Speech recognition will change the way you drive

Voice recognition technology can be revolutionary, IBM program director says

Someday soon, you might find yourself behind the steering wheel of your car and you'll want to dial your phone, find out where the nearest Starbucks is, change the music you are listening to and adjust your heat or air conditioning. And you will be able to do all of this with nothing but the power of your own voice.

IBM and a number of its corporate partners gathered Tuesday at the company's New York City offices to discuss the current state of speech recognition technology and its future. A forum and a series of product demonstrations focused largely on technology allowing drivers to control gadgets without taking their eyes off the road or their hands off the steering wheel. While some of the products are available already, there figure to be many new technologies and improvements on existing ones in the coming years.

"Speech can be revolutionary," said Brian Garr, program director of IBM's enterprise speech solutions. Garr noted that it has been 10 years since IBM introduced its first speech recognition product.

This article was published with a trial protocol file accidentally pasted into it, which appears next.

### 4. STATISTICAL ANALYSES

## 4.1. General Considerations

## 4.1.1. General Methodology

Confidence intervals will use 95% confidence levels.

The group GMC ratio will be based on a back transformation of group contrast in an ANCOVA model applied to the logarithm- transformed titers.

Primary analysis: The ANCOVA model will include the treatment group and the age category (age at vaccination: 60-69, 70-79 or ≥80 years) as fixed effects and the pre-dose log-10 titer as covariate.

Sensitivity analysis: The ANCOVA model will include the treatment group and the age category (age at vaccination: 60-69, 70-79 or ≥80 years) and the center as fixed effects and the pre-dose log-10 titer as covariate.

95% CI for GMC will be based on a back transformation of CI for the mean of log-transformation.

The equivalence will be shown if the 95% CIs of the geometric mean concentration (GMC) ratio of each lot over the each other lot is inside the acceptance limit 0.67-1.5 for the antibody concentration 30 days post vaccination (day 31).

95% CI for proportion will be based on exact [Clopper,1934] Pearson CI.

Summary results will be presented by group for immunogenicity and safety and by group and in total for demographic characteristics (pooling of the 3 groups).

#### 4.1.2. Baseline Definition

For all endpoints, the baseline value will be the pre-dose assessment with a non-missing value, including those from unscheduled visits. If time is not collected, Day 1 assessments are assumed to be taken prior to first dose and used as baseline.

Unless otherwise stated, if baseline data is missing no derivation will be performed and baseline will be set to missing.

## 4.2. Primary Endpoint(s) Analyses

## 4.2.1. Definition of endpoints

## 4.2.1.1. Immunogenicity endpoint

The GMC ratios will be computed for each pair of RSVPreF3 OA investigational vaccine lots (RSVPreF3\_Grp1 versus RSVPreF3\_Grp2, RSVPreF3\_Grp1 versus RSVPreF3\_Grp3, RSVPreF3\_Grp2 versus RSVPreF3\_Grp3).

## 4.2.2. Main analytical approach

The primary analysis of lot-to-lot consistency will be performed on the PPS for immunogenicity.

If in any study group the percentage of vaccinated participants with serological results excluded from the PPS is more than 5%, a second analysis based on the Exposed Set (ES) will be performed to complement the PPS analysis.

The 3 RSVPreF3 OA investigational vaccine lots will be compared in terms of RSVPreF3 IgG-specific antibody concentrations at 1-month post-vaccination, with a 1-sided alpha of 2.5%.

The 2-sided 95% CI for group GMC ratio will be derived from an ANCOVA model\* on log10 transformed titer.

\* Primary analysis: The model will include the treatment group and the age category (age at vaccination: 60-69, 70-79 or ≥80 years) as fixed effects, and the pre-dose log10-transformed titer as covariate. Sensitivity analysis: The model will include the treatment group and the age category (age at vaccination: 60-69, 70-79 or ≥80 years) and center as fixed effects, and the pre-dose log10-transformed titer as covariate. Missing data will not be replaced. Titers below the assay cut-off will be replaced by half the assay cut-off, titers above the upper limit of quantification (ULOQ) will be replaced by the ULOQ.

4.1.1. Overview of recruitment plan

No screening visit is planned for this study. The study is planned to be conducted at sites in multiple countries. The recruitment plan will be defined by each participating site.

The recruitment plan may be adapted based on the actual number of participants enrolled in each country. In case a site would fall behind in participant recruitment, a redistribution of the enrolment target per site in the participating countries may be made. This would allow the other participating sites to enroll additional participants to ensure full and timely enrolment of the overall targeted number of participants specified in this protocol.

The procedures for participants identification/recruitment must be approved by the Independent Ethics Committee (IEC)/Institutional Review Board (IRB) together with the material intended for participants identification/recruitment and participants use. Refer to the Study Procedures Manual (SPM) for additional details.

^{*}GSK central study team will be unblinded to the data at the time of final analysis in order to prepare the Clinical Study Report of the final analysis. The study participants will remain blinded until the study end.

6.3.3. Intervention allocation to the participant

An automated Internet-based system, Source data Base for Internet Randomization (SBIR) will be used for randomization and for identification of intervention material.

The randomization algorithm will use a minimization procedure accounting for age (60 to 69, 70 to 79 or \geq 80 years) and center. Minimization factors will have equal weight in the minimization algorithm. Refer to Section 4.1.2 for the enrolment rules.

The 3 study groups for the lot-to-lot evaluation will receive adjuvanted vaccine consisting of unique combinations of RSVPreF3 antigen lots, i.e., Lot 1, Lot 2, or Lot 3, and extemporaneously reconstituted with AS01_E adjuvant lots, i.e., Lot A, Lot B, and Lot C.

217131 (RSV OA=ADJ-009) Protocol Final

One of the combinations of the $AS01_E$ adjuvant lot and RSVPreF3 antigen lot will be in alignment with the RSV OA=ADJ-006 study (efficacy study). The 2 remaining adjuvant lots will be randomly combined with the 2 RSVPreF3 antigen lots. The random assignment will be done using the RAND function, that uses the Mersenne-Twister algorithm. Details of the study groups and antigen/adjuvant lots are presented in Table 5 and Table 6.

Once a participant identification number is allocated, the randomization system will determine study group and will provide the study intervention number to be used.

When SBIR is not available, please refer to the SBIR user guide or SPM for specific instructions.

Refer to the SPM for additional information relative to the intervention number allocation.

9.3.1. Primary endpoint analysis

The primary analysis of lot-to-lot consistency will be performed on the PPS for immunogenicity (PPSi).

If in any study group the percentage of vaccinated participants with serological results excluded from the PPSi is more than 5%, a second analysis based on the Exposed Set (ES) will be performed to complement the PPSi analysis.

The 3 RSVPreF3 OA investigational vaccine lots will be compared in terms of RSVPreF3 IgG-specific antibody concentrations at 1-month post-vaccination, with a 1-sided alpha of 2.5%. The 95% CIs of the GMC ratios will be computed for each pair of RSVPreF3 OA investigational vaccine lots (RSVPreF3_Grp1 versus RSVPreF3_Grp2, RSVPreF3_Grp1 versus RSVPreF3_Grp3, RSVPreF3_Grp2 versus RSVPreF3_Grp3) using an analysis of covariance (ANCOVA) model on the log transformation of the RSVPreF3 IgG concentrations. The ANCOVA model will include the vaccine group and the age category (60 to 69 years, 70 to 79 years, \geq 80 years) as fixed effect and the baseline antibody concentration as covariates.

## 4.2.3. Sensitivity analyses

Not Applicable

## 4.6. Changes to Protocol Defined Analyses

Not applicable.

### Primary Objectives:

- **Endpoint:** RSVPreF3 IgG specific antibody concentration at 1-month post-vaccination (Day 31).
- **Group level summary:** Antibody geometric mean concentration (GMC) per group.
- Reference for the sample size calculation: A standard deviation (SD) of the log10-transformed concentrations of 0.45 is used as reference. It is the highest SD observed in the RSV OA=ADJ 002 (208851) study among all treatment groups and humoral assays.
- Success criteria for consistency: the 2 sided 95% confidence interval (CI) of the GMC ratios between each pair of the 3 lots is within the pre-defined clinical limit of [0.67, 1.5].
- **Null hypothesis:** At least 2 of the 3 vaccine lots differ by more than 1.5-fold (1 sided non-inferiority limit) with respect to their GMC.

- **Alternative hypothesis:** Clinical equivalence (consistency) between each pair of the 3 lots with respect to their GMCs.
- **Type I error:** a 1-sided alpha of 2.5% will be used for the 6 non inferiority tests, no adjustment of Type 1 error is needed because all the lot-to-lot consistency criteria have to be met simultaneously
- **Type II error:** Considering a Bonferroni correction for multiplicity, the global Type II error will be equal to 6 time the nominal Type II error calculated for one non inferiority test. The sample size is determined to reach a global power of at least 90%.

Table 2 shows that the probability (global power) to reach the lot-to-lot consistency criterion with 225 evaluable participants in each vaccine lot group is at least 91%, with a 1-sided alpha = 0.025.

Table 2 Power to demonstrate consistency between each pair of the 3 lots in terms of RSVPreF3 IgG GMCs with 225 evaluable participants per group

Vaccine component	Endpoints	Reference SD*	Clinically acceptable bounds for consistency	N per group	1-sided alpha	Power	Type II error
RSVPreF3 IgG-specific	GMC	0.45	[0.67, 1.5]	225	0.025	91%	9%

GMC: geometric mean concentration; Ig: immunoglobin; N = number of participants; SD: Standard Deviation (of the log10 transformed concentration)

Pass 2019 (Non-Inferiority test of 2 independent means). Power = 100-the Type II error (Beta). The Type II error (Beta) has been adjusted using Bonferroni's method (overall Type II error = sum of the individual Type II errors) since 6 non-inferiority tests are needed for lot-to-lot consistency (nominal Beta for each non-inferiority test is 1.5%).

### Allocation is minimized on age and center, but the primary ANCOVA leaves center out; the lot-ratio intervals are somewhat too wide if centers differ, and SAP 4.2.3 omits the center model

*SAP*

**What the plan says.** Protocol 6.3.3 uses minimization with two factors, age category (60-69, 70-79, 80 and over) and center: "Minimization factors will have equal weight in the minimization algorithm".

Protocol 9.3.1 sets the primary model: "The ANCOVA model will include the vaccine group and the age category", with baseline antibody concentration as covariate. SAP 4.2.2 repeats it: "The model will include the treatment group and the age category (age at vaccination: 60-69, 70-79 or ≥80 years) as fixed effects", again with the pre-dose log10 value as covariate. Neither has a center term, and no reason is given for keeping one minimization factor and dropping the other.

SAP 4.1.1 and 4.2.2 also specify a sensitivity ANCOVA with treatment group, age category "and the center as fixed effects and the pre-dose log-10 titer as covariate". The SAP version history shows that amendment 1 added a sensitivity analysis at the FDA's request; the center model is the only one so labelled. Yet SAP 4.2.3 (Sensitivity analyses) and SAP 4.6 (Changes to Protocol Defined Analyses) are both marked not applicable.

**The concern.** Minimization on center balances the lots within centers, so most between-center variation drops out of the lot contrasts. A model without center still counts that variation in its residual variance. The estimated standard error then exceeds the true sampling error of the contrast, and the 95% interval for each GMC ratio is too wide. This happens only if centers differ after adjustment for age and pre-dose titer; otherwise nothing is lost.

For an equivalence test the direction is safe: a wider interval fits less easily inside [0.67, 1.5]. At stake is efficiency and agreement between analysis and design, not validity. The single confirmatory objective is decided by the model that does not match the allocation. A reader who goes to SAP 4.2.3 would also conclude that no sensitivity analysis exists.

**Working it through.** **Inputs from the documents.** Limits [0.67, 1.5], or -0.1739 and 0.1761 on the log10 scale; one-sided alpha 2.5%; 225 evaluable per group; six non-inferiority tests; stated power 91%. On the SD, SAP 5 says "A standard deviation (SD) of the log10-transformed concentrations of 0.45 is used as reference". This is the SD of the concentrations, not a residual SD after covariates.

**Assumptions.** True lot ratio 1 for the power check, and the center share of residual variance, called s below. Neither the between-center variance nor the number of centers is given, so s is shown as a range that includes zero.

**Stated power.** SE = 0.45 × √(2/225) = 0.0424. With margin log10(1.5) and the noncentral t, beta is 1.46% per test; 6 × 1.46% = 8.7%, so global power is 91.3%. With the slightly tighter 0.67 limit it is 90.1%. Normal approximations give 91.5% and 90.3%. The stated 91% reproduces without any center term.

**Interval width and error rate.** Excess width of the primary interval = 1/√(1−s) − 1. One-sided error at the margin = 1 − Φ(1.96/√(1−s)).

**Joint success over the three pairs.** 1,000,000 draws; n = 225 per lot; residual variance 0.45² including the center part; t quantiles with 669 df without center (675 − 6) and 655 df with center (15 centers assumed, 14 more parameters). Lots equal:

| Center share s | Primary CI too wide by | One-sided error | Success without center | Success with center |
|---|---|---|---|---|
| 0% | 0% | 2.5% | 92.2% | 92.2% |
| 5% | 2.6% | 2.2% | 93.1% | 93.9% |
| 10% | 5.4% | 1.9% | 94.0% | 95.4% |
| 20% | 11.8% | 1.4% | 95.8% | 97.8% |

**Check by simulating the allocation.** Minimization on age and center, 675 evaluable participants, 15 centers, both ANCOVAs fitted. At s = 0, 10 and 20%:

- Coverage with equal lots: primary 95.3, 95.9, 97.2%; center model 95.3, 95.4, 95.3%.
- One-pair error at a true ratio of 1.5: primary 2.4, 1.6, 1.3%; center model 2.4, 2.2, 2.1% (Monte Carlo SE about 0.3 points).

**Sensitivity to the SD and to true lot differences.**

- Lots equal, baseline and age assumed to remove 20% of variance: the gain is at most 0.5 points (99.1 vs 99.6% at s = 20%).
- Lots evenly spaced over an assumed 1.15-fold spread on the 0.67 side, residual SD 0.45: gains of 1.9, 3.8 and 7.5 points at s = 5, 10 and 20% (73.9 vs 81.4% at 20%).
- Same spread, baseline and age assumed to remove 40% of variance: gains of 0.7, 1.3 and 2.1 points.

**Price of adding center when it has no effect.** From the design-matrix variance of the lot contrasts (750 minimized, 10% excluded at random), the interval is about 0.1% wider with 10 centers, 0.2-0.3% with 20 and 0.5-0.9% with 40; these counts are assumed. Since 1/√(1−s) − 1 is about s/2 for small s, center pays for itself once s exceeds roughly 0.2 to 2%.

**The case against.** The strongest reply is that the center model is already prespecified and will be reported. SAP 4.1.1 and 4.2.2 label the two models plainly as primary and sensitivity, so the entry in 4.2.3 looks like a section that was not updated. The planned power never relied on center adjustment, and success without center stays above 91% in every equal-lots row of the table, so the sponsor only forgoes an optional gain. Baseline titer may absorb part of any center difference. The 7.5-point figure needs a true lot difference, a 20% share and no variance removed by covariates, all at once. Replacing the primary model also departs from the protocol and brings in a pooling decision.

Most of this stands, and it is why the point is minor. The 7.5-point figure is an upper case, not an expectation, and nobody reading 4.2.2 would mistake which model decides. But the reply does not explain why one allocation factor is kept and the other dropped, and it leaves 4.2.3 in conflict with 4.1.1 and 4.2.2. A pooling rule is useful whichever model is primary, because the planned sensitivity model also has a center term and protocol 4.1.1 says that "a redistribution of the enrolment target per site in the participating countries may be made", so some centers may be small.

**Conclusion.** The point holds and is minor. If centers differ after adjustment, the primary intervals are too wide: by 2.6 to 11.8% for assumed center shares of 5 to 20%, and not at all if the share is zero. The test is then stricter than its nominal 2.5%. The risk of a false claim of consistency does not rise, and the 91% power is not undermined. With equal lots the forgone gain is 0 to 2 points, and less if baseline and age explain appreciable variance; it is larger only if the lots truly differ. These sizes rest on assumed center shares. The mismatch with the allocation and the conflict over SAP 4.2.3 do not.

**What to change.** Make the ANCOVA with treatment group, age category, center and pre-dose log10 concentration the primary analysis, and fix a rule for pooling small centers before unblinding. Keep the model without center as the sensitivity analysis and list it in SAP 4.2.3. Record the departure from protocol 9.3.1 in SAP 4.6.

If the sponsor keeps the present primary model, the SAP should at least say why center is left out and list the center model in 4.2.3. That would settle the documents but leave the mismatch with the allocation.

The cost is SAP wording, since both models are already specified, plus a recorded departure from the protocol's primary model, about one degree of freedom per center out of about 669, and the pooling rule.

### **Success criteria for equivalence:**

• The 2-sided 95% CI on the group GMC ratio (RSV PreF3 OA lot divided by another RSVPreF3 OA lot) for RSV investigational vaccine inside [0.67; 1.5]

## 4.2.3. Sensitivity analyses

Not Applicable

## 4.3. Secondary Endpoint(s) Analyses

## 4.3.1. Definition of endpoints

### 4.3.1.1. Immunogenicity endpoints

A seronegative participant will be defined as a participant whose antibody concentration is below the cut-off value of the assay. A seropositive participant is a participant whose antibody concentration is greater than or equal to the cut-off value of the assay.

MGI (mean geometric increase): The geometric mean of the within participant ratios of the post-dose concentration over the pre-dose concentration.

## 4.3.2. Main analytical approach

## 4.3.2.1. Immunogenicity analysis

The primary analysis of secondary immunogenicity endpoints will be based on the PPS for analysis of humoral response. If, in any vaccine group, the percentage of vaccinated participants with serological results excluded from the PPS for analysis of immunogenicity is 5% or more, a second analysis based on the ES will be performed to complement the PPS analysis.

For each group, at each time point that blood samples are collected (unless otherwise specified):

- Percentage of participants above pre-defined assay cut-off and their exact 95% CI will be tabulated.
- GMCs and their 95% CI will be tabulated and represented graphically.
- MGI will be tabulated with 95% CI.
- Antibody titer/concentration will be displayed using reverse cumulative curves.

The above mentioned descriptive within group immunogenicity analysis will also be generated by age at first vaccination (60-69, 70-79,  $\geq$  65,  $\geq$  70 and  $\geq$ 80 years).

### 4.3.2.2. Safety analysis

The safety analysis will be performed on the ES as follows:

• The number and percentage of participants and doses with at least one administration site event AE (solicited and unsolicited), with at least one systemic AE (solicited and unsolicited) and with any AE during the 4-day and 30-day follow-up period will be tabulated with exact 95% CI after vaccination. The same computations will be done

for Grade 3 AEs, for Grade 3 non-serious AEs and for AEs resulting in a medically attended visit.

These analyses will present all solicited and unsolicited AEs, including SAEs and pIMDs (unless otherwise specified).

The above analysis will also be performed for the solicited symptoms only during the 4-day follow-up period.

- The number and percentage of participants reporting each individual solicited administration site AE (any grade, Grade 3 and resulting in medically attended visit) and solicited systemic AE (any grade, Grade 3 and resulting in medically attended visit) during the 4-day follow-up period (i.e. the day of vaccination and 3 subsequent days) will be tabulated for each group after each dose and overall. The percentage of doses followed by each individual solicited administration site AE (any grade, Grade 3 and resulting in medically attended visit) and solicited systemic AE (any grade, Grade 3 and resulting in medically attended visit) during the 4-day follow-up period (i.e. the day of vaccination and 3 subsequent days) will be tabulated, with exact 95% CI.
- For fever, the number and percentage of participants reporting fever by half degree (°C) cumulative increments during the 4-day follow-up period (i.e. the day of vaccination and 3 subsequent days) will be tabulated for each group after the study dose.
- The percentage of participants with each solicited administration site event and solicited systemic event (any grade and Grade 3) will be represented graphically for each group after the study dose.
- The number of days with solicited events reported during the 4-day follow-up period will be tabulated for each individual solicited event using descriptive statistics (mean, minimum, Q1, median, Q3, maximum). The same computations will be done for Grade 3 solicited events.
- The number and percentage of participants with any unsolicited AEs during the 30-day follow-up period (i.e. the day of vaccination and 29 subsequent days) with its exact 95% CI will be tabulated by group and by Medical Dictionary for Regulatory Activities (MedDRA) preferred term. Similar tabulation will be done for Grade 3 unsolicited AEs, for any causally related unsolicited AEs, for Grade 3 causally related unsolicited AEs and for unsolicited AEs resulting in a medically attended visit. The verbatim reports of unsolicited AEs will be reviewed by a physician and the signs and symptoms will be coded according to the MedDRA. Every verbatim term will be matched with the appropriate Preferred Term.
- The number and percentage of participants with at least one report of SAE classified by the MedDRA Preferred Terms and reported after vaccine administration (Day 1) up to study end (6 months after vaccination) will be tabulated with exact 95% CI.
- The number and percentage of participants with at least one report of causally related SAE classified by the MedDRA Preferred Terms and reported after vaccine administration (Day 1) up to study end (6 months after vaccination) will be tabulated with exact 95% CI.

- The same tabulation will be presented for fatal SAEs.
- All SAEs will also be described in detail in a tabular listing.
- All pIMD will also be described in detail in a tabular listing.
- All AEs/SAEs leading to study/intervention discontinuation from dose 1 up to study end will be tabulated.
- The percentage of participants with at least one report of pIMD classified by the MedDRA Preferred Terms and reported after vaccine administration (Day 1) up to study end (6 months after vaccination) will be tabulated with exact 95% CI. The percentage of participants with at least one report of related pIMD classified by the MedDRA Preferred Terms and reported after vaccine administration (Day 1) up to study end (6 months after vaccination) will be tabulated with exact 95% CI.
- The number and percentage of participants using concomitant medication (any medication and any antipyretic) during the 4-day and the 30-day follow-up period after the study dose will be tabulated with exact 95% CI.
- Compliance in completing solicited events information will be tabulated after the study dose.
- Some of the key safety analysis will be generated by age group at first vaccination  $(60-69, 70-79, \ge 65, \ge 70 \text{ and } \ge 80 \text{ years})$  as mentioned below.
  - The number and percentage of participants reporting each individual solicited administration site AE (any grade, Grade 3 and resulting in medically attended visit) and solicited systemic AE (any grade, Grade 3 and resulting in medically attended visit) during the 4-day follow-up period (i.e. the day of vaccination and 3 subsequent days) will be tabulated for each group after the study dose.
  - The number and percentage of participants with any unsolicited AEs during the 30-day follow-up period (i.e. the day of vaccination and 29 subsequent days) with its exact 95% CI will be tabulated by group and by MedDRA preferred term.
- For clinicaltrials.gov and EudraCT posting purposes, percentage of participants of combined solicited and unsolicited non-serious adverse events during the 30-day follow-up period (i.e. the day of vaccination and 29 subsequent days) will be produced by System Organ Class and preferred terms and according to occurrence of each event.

"We can actually change the paradigm of the way people think about completing transactions, the way people think about interacting with computers or not even caring that they're interacting with computers," he said.

A product planning manager at Pioneer Electronics discussed the company's AVIC navigation system and upgrades planned for a new version to be released in late March.

In the new version, a driver can announce that he or she wants to find the nearest Starbucks and the navigation system will locate the closest one and speak the directions.

"If you want to find a Starbucks coffee or McDonald's, you can simply say 'vicinity search Starbucks coffee' and it will take you to your nearest Starbucks, said Ted Cardenas of Pioneer. "You can simply say go to JFK and that will take you to the JFK airport. It really simplifies the operation of the unit."

Improvements in technology are allowing Pioneer and other systems to understand synonyms. A driver can say "go," "search" or "destination" and the system will realize the words all mean essentially the same thing, Cardenas said.

Drivers can use the Pioneer system to control music sources as well. You might say "FM radio" or iPod to select a music source, and then ask for a certain artist or song you want to listen to.

"Using ... the voice recognition engine were able to keep the drivers eyes on the road and their hands on the wheel by avoiding the interaction both visually as well as by touch with the unit itself installed in the dash," Cardenas said.

Pioneer and several other companies present today use IBM ViaVoice, a speech recognition software product.

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